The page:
But when Paul uses the word "saint", he isn't talking about a title that is awarded to someone who had earned it. The word that Paul uses to describe these Colossian believers -- in its simplest and most straightforward sense -- means "holy ones" or "consecrated ones"; and in this case, the word is referring to something that they are simply because of their association with Jesus Christ by the free gift of God's grace -- not as a result of works. Paul, you'll remember, wrote to the church in Corinth because the believers there were not living in the manner that they should. They were failing in many ways to live in a way that saints should live; and yet, Paul still greeted them as "those who are sanctified in Christ Jesus, called to be saints, with all who in every place call on the name of Jesus Christ our Lord, both theirs and ours" (1 Cor. 1:2). Paul's favorite way of referring to those who call on the name of Jesus was as "saints"; though that didn't mean that they were always living like what they were. Paul wrote to the Ephesian believers and urged them to avoid certain sins, "as is fitting for saints" (Eph. 5:3).
A believing man or woman may not always live up to the standard of what it means to be a saint; but that doesn't change the fact that they are, indeed, "saints" -- people who have been set apart for God as His "consecrated ones". A man or a woman doesn't become a "saint" by being good. Rather, they're already declared to be "saints" by God's grace; and are commanded to be good, because of what they already are.
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But notice, second, that Paul said these Colossian believers are not only "saints" but also "faithful brethren". The Greek word translated "faithful" can mean either "believing", or it can mean "trustworthy" or "steadfast". Either way, it points to the consistency with which they cling in faith to Jesus Christ (1:23).
Jesus said something that helps us to understand the connection between having faith and being a saint. The Jews once surrounded Him and were debating with Him about His claim to be the Christ. And he told them, "I told you, and you do not believe. The works that I do in My Father's name, they bear witness of Me. But you do not believe, because you are not My sheep, as I said to you" (John 10:25-26).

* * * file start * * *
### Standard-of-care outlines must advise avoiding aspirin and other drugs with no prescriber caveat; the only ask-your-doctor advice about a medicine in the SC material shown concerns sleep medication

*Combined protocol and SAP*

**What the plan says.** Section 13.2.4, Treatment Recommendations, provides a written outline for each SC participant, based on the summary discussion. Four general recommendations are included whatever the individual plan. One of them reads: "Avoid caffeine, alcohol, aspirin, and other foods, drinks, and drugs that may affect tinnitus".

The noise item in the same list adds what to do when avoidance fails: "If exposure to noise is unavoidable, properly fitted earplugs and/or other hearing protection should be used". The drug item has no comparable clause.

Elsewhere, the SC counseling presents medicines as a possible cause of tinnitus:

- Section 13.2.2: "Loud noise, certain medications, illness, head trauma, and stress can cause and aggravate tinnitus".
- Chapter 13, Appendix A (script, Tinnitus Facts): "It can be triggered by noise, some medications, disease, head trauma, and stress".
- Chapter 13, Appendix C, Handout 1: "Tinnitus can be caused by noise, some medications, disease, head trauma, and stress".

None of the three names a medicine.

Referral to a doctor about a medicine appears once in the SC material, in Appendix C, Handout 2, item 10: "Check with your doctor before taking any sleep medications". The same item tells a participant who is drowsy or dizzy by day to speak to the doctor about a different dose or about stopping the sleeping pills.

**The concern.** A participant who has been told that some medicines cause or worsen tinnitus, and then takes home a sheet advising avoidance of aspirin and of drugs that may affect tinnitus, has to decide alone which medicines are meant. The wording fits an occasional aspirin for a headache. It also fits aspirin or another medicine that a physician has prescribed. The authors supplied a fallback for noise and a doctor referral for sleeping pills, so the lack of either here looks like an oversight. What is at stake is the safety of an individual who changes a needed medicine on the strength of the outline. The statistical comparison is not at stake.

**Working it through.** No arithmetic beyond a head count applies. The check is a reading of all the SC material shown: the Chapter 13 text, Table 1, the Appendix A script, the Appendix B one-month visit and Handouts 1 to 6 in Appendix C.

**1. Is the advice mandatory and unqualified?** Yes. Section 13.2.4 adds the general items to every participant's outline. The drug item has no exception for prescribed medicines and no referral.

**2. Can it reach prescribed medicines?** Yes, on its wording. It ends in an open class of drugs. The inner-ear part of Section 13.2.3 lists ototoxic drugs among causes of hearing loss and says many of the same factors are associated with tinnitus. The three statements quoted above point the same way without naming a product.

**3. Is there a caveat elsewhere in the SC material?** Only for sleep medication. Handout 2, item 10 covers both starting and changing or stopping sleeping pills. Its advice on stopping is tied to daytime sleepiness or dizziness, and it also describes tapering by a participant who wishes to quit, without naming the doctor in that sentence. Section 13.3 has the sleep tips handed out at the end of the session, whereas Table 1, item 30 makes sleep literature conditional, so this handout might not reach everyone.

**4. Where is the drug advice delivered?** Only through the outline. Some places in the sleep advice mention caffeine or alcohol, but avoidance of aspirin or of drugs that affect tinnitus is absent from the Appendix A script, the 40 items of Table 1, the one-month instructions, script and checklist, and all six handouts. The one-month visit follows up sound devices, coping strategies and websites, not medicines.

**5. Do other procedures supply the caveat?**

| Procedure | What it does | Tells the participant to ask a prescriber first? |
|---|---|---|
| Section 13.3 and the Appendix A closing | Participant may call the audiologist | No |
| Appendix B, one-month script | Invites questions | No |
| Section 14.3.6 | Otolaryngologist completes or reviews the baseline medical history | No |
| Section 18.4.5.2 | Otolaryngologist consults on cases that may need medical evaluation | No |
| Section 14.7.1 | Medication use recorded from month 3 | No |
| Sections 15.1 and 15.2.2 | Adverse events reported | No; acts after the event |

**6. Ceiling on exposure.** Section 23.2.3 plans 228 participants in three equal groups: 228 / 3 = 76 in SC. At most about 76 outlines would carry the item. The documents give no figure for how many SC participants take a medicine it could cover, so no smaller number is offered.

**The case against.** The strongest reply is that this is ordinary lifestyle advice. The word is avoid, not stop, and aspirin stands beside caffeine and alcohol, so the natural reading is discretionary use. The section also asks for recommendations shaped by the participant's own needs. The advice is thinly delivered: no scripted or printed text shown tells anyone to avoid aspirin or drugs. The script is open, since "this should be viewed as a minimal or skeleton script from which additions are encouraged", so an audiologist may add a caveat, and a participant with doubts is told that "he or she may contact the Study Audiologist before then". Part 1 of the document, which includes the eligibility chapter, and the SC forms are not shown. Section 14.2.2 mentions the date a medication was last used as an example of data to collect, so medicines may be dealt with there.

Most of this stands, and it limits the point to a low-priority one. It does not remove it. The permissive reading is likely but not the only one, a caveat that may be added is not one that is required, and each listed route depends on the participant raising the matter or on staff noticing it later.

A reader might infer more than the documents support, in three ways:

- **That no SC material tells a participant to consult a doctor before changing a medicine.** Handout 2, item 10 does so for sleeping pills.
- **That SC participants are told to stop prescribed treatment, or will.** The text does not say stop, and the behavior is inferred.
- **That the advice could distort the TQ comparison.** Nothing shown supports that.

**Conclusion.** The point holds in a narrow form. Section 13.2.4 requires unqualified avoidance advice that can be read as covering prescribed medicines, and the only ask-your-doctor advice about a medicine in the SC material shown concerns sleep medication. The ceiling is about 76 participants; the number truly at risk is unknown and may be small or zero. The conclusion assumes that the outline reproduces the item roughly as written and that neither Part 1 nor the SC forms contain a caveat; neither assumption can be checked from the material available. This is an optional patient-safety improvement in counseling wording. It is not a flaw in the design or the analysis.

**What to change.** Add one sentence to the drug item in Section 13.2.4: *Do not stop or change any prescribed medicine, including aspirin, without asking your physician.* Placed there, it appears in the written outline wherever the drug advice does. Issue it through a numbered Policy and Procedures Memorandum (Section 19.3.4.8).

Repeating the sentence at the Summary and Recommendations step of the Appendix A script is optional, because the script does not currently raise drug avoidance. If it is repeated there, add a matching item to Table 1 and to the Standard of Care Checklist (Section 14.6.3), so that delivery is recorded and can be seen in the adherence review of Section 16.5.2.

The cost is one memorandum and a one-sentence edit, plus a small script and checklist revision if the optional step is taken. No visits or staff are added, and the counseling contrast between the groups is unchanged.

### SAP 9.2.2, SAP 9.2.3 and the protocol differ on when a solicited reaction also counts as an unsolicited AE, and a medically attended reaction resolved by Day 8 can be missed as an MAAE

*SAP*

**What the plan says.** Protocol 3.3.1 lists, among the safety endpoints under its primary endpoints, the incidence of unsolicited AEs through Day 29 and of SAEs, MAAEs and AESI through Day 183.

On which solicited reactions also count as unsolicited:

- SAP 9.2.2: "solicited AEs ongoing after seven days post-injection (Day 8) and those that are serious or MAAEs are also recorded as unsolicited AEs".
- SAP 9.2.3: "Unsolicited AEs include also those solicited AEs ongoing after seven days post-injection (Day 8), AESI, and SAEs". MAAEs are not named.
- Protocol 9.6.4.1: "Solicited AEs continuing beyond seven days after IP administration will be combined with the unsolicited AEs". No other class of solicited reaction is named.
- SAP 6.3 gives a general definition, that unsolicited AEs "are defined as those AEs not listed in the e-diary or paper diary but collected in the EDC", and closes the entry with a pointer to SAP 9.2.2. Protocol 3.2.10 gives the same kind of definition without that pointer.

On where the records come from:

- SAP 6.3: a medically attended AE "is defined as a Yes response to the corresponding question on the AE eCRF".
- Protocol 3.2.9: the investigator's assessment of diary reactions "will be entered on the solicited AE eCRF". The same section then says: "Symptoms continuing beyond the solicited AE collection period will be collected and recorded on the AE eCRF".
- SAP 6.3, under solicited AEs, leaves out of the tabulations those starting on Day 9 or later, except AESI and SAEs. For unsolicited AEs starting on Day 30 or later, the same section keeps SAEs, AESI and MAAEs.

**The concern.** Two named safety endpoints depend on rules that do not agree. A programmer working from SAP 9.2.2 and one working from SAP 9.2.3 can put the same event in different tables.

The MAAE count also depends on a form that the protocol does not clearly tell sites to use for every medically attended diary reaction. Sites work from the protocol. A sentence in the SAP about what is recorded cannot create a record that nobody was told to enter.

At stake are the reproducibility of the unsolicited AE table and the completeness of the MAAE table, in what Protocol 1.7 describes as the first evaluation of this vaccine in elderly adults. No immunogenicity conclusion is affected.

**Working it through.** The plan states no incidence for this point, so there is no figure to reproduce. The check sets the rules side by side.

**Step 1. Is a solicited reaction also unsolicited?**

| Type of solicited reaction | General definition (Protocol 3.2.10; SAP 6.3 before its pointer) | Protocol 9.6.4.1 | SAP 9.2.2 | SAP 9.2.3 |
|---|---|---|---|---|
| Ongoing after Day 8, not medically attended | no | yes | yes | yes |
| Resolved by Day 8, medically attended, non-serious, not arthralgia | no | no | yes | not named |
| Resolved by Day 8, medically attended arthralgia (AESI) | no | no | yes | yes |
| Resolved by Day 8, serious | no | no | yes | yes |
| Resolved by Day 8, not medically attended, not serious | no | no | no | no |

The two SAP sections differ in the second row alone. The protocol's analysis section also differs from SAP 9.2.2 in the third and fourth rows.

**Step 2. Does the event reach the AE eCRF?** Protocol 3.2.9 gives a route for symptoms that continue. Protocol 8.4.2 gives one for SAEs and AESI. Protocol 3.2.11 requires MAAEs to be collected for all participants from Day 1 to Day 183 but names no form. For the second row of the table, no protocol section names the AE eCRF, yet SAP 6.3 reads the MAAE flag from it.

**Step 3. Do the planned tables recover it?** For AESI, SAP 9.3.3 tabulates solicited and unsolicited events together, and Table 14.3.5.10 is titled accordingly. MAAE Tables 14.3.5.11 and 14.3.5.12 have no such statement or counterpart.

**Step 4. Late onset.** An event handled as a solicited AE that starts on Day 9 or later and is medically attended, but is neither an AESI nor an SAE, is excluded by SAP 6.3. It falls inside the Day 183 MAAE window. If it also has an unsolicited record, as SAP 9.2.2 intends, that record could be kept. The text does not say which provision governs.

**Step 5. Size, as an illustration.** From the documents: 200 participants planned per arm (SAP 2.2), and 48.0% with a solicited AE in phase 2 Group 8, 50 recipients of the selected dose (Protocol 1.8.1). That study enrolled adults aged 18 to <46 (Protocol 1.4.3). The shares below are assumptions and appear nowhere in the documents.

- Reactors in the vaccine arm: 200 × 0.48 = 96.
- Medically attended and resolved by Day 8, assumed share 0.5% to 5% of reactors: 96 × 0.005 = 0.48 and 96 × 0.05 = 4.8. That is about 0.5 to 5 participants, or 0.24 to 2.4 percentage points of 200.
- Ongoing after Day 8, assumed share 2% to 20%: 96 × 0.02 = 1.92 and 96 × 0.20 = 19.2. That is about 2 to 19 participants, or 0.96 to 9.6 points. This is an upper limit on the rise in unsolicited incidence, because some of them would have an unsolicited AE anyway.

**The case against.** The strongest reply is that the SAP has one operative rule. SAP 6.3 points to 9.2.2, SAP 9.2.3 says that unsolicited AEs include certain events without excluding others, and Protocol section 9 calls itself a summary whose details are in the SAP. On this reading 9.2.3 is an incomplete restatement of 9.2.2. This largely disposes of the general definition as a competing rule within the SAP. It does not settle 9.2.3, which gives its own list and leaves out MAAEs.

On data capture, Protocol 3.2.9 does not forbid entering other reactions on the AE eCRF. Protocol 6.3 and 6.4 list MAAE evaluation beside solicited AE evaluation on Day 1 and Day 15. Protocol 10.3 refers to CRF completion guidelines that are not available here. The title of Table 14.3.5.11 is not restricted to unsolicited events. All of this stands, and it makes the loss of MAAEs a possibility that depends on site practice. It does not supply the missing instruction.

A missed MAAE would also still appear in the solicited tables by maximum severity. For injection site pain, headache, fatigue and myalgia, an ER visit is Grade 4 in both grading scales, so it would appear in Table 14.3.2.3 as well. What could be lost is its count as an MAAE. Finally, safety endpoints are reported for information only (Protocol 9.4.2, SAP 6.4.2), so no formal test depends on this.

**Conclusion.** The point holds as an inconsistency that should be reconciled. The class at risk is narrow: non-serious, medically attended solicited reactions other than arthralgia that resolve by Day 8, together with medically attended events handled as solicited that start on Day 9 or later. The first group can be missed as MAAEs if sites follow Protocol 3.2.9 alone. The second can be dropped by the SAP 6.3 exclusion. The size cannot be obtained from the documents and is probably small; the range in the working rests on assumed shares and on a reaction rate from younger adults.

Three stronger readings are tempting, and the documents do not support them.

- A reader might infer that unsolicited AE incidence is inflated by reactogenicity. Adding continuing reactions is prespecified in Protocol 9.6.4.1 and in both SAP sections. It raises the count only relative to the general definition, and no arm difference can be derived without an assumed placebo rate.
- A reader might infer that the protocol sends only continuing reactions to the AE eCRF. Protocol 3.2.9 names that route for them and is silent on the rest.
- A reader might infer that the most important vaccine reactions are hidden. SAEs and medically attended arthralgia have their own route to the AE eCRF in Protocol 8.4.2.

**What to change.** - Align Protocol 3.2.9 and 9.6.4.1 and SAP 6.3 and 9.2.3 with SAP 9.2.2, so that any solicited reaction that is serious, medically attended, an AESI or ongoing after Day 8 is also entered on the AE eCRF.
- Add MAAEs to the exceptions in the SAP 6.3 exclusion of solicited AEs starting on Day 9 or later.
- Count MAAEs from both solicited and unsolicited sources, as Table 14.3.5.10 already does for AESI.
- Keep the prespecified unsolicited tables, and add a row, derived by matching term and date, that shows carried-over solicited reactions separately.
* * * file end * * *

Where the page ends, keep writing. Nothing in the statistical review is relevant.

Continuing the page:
Jesus is using the word "sheep" as a metaphor of being one of His saints. (Obviously, you can't be Jesus' "sheep" and not also be one of His "consecrated ones".) But what's so amazing about this is that Jesus didn't say, "You are not my sheep because you don't believe." That's what we might expect He would say -- as if having faith in Him was what it took to become one of His sheep. But what's so remarkable about this is that Jesus said, "You do not believe, because you are not My sheep." In other words, the reason why they didn't believe was because they are not His sheep. Their 'unbelief' was an effect -- not a cause.
This reminds us that a "saint" is marked out, primarily, by the fact of his or her faith in Jesus Christ. They aren't "saints" because they believe -- as if a man or woman "earns" the right to be a declared a saint by his or her faith; but rather, a man or woman believe because he or she is a saint. Their faith is the visible demonstration of their having been set apart by the grace of God as His "consecrated ones".
Now understand; if you haven't trusted Jesus as your Savior, you can right now. Salvation is open to anyone who will place their faith in Him. As the Bible says, "Whoever desires, let him take the water of life freely" (Rev. 22:17). No one is excluded.
But have you trusted Jesus already? Do you have a genuine, sincere faith, right now, in His sacrifice on the cross for your sins? Then if so, then know, dear brother or sister, that your saving faith was given to you as a gift of God. As the Bible says, your faith is not of yourself, but it "is the gift of God" (Eph. 2:8-9). You believe because you are already a "saint" -- set apart for Him.